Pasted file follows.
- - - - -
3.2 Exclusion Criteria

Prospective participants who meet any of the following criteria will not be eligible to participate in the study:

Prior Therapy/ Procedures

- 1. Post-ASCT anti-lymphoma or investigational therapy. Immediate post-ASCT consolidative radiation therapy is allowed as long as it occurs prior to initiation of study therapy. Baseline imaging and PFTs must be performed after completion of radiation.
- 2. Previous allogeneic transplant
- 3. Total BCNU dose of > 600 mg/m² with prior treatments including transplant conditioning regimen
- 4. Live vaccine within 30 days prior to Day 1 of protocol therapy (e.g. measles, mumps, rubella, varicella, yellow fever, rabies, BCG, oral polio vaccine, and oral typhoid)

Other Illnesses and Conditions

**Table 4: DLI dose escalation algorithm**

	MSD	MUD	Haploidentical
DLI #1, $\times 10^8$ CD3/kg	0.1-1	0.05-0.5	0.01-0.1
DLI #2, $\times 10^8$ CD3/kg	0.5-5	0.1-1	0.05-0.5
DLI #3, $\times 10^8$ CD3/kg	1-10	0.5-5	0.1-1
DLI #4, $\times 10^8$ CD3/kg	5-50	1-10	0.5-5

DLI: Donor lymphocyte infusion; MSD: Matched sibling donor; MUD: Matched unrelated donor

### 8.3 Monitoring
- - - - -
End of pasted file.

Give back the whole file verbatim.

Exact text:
3.2 Exclusion Criteria

Prospective participants who meet any of the following criteria will not be eligible to participate in the study:

Prior Therapy/ Procedures

- 1. Post-ASCT anti-lymphoma or investigational therapy. Immediate post-ASCT consolidative radiation therapy is allowed as long as it occurs prior to initiation of study therapy. Baseline imaging and PFTs must be performed after completion of radiation.
- 2. Previous allogeneic transplant
- 3. Total BCNU dose of > 600 mg/m² with prior treatments including transplant conditioning regimen
- 4. Live vaccine within 30 days prior to Day 1 of protocol therapy (e.g. measles, mumps, rubella, varicella, yellow fever, rabies, BCG, oral polio vaccine, and oral typhoid)

Other Illnesses and Conditions

**Table 4: DLI dose escalation algorithm**

	MSD	MUD	Haploidentical
DLI #1, $\times 10^8$ CD3/kg	0.1-1	0.05-0.5	0.01-0.1
DLI #2, $\times 10^8$ CD3/kg	0.5-5	0.1-1	0.05-0.5
DLI #3, $\times 10^8$ CD3/kg	1-10	0.5-5	0.1-1
DLI #4, $\times 10^8$ CD3/kg	5-50	1-10	0.5-5

DLI: Donor lymphocyte infusion; MSD: Matched sibling donor; MUD: Matched unrelated donor

### 8.3 Monitoring